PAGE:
TMCC15: Malaise Vigilante

TMCC15: Malaise Vigilante

Submissions Closed

Chaz On: Vehicle Type

“The director thinks thinks a mundane domestic sedan really fits our main character, and I agree. We might consider an alternate type of vehicle if captures the underdog essence of our protagonist and won’t look ridiculous in our climatic chase scene through the subway. One thing is certain, however: absolutely no eye catching sports cars or muscle cars. This is a guy who needs to blend in, not stand out. Also, no small foreign cars. They’re fun, but they won’t work here.”

Chaz On: Chassis and Drivetrain

“We’re going to repeatedly launch this car over jumps and curbs, a robust rear wheel drive platform with a solid rear axle is a must. I prefer body-on-frame vehicles for cost and durability reasons, but some of these new unibody cars are pretty good, too. And as much as I enjoy a good four-on-the-floor, we really need an automatic transmission for this type of job. Besides, our actor took a bullet in the left leg during the war and can’t work a clutch very well.”

Chaz On: Powertrain

“Maybe I’m a Luddite, but give me a simple old school V8 any day of the week. Cast iron, pushrods and carburetors are a proven combination. I guess it’s possible to get decent performance out of a six cylinder, but then our foley guy has to dub over all the engine sounds to make it sound good. Sadly, all these cars are strangled by emissions today, but that’s the world we live in. That said, I don’t want a ringer. If a car shows up running pig rich with a big lumpy cam, no cat and shiny chrome headers, I’m going to send it back. Legal, factory stock cars only.”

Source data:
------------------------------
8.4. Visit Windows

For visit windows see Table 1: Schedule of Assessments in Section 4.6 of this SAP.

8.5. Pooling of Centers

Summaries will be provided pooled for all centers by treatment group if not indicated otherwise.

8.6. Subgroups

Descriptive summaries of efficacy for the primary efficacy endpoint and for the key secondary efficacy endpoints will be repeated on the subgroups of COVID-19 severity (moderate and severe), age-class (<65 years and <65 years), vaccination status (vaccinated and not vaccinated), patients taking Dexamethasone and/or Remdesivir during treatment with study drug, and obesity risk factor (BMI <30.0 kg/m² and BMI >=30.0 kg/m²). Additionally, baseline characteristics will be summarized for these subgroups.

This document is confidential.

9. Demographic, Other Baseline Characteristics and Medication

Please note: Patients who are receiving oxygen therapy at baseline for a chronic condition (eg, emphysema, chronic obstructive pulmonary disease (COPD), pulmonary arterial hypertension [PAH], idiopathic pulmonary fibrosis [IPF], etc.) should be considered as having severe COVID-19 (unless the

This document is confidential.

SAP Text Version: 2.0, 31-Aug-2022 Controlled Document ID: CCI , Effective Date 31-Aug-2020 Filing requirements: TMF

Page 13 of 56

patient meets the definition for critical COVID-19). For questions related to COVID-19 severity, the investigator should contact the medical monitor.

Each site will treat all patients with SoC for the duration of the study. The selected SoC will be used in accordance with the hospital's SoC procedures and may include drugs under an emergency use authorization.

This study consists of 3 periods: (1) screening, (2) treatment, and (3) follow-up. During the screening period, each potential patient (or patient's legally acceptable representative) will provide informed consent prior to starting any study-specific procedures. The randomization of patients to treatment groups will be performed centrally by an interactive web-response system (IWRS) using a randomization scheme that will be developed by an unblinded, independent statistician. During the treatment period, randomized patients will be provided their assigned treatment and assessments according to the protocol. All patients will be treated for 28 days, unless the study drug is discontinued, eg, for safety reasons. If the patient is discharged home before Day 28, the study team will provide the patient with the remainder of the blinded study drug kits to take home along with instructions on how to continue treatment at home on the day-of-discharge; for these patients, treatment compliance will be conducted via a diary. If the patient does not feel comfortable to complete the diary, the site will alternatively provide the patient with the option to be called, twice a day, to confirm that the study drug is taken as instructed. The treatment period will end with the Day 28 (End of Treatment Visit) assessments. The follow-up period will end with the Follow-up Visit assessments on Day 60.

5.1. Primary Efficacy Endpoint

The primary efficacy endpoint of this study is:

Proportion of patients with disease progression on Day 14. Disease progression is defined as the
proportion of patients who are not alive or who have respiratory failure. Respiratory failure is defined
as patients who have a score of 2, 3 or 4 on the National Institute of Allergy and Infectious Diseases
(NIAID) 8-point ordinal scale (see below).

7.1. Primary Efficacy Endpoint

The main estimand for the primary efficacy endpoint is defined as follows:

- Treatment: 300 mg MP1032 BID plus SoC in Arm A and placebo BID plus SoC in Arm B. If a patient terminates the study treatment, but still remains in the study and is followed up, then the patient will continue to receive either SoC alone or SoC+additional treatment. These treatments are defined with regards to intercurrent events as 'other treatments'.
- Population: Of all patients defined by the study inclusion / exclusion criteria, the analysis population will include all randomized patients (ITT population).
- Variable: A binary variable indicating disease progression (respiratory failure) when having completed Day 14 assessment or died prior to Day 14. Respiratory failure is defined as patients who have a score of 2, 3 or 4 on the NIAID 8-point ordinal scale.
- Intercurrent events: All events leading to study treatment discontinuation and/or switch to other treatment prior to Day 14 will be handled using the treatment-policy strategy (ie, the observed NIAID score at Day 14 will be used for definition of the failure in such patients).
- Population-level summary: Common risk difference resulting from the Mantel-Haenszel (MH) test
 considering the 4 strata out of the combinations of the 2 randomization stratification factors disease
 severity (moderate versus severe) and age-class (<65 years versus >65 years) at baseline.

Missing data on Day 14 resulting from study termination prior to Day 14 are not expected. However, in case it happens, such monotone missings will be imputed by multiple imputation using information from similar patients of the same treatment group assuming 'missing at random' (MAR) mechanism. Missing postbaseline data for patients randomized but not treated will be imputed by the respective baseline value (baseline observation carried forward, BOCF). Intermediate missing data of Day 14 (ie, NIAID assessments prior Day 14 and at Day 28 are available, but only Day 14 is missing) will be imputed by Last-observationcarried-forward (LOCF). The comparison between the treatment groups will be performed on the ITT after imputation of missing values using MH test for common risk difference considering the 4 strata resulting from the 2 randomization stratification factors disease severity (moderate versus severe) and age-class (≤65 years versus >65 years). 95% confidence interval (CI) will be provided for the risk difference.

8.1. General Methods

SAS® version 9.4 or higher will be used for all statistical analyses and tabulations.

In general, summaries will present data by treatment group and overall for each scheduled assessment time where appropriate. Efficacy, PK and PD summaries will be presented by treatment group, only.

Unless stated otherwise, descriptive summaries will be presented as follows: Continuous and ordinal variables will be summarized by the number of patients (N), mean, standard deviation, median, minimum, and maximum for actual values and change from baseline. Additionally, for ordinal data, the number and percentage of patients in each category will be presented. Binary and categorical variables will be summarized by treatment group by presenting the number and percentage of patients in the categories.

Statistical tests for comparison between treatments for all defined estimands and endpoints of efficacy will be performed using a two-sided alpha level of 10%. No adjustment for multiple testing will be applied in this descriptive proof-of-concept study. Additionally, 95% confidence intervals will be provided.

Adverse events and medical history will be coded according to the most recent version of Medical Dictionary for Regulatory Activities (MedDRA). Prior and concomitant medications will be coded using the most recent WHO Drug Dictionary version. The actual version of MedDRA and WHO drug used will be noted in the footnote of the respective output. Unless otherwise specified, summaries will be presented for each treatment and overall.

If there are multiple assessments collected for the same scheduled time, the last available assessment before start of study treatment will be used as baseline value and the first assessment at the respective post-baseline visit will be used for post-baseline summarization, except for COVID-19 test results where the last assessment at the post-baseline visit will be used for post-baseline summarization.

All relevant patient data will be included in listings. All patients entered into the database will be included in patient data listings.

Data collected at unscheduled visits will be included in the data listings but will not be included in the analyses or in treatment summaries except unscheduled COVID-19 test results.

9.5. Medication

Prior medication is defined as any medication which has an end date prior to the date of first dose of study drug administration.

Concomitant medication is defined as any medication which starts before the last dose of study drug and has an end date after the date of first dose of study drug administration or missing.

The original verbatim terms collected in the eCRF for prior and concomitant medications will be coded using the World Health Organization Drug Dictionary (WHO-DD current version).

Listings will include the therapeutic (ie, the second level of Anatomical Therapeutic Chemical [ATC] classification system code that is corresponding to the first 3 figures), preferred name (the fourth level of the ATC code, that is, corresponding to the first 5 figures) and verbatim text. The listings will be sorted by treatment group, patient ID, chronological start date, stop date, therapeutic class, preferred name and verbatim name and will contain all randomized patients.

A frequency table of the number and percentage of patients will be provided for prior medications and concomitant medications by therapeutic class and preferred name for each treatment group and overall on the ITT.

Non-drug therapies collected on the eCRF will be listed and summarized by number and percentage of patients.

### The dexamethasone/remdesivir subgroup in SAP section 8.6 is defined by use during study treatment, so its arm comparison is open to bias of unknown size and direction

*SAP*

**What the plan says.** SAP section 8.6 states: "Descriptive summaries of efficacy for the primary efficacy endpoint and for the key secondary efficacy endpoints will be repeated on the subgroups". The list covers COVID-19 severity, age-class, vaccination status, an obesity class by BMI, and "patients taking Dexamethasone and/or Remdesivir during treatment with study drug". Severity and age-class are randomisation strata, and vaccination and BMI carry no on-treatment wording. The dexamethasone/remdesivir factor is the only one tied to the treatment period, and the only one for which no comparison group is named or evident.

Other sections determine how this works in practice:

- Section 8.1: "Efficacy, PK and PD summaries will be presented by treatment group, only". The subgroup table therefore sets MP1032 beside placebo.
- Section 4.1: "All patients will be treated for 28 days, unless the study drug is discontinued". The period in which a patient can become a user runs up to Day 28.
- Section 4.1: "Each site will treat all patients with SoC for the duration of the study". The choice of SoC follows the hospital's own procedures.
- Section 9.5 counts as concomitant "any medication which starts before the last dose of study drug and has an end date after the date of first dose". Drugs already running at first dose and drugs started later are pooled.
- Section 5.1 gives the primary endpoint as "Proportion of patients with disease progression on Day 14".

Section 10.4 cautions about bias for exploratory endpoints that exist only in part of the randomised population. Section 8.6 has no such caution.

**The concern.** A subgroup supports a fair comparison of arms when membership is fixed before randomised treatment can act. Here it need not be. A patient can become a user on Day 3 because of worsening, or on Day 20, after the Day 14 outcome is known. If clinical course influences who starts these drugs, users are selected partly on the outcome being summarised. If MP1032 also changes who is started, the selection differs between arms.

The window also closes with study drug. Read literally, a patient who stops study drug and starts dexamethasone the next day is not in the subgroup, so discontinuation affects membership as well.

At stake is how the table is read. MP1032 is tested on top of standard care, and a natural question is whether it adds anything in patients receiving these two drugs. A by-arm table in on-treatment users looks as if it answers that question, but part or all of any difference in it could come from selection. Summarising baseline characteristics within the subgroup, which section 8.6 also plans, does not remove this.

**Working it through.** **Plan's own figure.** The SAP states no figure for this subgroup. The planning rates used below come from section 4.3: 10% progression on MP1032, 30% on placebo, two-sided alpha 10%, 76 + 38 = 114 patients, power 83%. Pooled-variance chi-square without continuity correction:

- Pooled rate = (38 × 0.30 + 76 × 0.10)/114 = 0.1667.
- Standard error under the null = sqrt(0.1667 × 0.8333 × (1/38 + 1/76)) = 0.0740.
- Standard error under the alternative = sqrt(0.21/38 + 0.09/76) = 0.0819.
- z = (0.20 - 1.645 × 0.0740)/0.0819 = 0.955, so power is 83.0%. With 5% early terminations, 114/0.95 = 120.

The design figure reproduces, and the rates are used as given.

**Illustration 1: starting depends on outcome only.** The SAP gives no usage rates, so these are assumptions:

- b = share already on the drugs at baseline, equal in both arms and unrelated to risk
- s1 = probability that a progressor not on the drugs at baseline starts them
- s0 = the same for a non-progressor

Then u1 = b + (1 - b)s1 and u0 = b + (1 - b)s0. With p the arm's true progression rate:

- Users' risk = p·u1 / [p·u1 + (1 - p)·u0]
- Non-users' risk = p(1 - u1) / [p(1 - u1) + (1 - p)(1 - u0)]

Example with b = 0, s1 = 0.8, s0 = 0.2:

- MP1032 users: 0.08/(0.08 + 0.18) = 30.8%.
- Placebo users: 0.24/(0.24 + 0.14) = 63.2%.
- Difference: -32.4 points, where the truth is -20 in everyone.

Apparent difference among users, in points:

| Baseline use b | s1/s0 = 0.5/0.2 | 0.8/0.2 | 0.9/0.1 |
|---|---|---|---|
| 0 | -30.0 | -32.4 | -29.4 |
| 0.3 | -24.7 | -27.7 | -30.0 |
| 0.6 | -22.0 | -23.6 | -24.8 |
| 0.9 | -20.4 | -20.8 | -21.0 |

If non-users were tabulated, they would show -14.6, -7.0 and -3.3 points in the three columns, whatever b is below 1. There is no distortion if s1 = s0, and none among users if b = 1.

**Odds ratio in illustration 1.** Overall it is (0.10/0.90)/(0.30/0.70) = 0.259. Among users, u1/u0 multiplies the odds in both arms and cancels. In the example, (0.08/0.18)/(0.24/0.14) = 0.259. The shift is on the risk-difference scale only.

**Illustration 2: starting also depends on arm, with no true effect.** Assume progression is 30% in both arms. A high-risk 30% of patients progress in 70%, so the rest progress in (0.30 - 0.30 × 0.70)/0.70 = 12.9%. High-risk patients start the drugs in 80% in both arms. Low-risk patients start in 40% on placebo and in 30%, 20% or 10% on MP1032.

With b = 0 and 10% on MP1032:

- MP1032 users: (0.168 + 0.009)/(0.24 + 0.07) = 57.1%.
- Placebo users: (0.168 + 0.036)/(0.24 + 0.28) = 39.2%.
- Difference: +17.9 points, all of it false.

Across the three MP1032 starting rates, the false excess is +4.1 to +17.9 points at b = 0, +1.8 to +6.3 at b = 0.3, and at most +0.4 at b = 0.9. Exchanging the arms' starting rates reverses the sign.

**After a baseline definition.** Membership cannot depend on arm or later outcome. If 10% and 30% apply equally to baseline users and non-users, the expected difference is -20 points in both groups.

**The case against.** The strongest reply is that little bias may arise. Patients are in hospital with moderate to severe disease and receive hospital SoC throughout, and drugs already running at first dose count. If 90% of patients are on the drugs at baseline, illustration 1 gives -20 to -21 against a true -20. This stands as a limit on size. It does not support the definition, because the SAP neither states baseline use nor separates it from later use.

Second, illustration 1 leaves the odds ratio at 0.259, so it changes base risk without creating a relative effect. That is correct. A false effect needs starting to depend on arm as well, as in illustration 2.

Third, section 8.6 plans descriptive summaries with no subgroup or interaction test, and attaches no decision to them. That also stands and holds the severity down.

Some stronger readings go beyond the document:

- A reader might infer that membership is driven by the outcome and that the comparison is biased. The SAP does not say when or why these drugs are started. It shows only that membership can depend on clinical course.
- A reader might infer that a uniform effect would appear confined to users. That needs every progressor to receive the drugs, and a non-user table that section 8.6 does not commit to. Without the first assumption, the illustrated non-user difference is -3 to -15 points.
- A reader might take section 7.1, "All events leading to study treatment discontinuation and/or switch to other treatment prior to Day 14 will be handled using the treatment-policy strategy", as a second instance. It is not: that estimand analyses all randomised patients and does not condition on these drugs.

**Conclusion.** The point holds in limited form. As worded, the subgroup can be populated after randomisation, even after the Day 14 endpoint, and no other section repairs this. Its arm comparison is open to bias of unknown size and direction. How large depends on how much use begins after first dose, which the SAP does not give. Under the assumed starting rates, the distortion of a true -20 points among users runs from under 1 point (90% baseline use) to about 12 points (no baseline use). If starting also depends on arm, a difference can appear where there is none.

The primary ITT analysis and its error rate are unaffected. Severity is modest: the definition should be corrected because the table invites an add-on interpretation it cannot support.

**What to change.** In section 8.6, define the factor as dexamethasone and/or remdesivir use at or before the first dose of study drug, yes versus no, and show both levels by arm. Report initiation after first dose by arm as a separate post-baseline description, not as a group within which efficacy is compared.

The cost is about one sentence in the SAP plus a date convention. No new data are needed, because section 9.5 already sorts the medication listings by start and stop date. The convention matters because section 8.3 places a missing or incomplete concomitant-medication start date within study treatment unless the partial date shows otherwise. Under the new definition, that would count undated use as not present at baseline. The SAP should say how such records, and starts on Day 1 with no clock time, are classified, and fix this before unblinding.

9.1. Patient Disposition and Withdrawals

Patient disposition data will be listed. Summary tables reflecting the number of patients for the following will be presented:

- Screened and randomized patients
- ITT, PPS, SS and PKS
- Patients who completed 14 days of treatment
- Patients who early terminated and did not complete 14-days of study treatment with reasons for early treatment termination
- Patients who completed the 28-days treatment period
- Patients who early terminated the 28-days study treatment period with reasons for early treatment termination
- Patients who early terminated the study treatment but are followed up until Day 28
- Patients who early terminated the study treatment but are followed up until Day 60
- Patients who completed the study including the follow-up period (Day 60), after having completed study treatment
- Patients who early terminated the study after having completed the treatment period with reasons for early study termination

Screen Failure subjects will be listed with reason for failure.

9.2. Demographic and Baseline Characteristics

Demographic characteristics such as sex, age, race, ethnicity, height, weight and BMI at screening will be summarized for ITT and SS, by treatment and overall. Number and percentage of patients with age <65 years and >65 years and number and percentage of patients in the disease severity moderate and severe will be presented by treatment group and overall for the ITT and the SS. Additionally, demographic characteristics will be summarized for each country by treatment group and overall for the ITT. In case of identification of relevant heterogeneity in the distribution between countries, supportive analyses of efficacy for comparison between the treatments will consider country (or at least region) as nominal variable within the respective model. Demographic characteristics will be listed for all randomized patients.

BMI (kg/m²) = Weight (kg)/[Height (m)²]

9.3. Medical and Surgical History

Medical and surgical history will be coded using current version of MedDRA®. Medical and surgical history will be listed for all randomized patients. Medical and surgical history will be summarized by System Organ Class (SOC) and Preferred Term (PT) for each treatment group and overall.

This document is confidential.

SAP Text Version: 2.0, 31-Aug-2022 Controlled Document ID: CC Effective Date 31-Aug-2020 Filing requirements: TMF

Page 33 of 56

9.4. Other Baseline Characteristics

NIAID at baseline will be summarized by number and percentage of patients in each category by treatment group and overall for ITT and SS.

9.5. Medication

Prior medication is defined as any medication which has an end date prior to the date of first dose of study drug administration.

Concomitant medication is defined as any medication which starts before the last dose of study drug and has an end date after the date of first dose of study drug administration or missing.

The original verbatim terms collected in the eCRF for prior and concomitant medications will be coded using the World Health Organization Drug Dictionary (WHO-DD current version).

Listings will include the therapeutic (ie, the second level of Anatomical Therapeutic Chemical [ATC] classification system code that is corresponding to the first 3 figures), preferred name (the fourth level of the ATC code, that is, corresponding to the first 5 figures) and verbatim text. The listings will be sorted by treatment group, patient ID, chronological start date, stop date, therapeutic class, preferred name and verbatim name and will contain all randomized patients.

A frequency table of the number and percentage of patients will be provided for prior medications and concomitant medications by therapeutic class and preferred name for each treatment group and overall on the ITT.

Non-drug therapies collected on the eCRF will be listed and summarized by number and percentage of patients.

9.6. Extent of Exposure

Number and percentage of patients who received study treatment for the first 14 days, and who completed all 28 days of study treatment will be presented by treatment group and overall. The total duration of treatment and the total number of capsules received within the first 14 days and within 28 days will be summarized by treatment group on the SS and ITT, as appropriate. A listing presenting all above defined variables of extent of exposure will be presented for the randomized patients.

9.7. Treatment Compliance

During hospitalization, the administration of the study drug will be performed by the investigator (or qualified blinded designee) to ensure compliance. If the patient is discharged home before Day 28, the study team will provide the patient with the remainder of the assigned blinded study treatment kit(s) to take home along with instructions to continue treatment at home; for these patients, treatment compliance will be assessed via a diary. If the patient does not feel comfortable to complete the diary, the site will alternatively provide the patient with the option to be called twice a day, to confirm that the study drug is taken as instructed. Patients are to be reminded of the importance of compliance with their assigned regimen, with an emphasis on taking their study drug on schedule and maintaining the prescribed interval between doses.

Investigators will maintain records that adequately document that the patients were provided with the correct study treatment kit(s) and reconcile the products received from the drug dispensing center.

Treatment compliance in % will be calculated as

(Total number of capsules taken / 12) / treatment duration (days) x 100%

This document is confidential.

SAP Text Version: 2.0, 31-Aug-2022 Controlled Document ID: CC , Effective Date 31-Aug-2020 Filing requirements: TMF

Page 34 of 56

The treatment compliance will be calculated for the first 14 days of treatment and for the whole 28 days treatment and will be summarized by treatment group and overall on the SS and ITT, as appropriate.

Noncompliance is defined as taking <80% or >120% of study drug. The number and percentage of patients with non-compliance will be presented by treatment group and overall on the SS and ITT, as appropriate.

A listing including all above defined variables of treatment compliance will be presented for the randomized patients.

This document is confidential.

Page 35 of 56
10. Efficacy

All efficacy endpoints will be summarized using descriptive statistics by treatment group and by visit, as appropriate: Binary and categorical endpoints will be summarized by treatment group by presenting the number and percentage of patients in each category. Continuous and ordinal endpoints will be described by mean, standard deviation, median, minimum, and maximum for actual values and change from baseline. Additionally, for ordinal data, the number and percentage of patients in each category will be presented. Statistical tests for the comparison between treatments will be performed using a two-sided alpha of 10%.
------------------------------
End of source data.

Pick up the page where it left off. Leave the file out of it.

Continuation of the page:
Chaz On: General Engineering

“We’re not looking for a piece of junk. We want the best engineered car possible given insanely restrictive vehicle legislation and market conditions. It needs to balance reliability, economy, performance, safety and comfort in a complete package that makes sense for today. I never put an actor or stunt driver in a car that I wouldn’t drive myself. I don’t expect a race car, but sweat the details like you would a race car, whether it’s the ignition timing or the shock valving or the brake balance. I promise, we’ll notice.”

Rules, Regulations and Realism:

  • Trim, Variant and Engine Year: 1975
  • Maximum Cost: $18,000 (Revised)
  • No Quality Sliders, Positive or Negative
  • Ladder or Monocoque Chassis
  • Galvanized or Corrosion Resistant Steel Chassis Material
  • Front Longitudinal Rear Wheel Drive
  • Solid Rear Axle
  • Maximum Eight Cylinders
  • Pushrod Only for Vee Engines, Pushrod or Direct Acting OHC for Inline Engines
  • Two or Four Barrel Carburetor(s), Maximum of Four Total Barrels
  • Cast Exhaust Manifold(s)
  • Maximum Loudness: 35
  • Regular Unleaded Fuel
  • Catalytic Converter
  • Automatic Transmission
  • Hard Long Life Tires, No “Tire Width” Suggestions or Warnings
  • Maximum Wheel Diameter: 15 Inch
  • Minimum Tire Profile: 65
  • Steel Wheels
  • Rear Drum Brakes
  • Minimum Five Full Size Seats
  • Minimum Standard Interior and AM Radio
  • Power Steering
  • Minimum Standard 1970’s Safety

Submission Format:

Vehicle Model and Engine Family: TMCC15 - User Name
Vehicle Trim: Vehicle Brand and Model
Engine Variant: Engine Designation

Entry Deadline: Saturday, February 5th at 5:00 PM Pacific Standard Time


Could be fun. With 4.2, Bricksley does occasionally use V8 engines. Of course, it has to be asked, would turbocharging be allowed, as I believe it unlocks in 1975, and thereby could theoretically make it into a vehicle? I’m fine with it either way, because either way, I’m planning on using the 1970-based Bricksley 427ci V8 in whatever I build.